Remembering Otis Redding

At around 3:30 p.m. on a foggy Sunday afternoon, December 10, 1967 Otis Redding’s plane crashed into Lake Monona in Madison, Wisconsin. That crash killed Otis Redding, a roadie named Matthew Kelly, the pilot Richard Fraser, and four members of The Bar-Kays band: Jimmy King, Ronnie Caldwell, Phalon Jones, and Carl Cunningham. Bar-Kay trumpeter Ben Cauley was the lone survivor of the crash.

From a portion of the BBC series “Soul Deep”:

“They told him not to fly. And Otis had not missed many gigs in his life. He always took pride that he had never missed a gig unless it was absolutely necessary. His last comment before he got on that plane was, “I gotta go make that dollar.””

At that point Otis Redding had just been named international male singer of the year by a top pop magazine in the UK, taking the title from Elvis Presley. The year before when he visited London, The Beatles sent their limousine by the airport to pick him up. In June of 67 he had for the first time wowed a mostly white audience in America at the Monterey Pop Festival.

He really could afford to let that gig at The Factory nightclub near UW Madison go. However Redding still had the same work ethic he had in high school when he faithfully earned $6 every Sunday singing gospel on WIBB in Macon.

I wish he had just taken it easy and let that dollar go that one time.

When he was 3 years old, Otis Redding’s parents moved the family 100 miles to the projects of Macon, Georgia, the hometown of Little Richard (and as it would so happen to be, also James Brown). At 15 years of age, Otis left school to work with Little Richard’s backing band and to help his struggling family. His break came when he visited STAX in Memphis in 1962.

STAX was odd by the standards of both Memphis and soul music. The owners were a white team with no experience in the recording industry: accountant Jim Stewart and his sister Estelle Axton. Neither of them had much knowledge of soul music and not much knowledge of ANY kind of music really when they began the recording studio (Jim started with country and rockabilly and played the fiddle), but because they were open and curious people who would give any musician a chance – black or white – they were able to embrace the plaintive sound of black soul. Their studio is described by all who came through as an oasis from the racism of a city that remains functionally segregated to this day.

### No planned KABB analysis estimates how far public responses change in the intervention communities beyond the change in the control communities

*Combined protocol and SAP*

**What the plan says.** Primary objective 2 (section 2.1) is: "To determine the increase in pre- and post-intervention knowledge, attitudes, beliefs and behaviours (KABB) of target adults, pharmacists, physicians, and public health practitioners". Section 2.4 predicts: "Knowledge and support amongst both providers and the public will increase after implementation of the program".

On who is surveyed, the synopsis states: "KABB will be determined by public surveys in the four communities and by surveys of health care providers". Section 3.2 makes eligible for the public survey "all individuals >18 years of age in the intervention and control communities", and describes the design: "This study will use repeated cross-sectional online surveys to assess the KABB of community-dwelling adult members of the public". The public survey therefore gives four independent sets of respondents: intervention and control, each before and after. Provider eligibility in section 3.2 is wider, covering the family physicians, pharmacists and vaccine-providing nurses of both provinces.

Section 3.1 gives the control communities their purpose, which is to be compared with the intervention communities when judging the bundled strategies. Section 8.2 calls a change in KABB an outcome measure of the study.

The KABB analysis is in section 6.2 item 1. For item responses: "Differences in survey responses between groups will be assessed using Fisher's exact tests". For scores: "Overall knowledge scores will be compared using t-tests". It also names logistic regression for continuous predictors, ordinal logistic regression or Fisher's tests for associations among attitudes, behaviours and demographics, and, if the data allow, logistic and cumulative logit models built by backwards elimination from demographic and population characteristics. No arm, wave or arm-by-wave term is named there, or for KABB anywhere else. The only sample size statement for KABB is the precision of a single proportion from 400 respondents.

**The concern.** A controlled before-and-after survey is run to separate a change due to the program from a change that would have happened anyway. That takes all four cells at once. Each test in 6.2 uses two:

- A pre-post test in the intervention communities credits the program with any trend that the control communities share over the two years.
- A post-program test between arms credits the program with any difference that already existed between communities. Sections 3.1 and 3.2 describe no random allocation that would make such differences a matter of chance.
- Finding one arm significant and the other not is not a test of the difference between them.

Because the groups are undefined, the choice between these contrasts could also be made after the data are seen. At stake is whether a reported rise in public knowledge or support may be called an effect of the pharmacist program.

Otis got connected to STAX through Johnny Jenkins.

Jenkins had not long before helped Redding win the weekly music contest at DJ Hamp “King Bee” Swain’s “The Teenage Party” in Macon, Georgia (15 times in a row!). When it came time for Jenkins to meet up with a rep from Atlantic at STAX, he didn’t have a drivers license. Otis Redding did have a license and took the wheel.

Musician Steve Cropper: “So we went into the studio and listened to what Johnny had and Al Jackson came down and he said that there’s a guy who’s with Johnny who keeps on bugging me about listening to him sing. We got him down to the piano and he started, ‘These arms of mine, They are lonely’ and man my hair stood up like that. I looked at Al Jackson. I went, ‘Get Jim!'”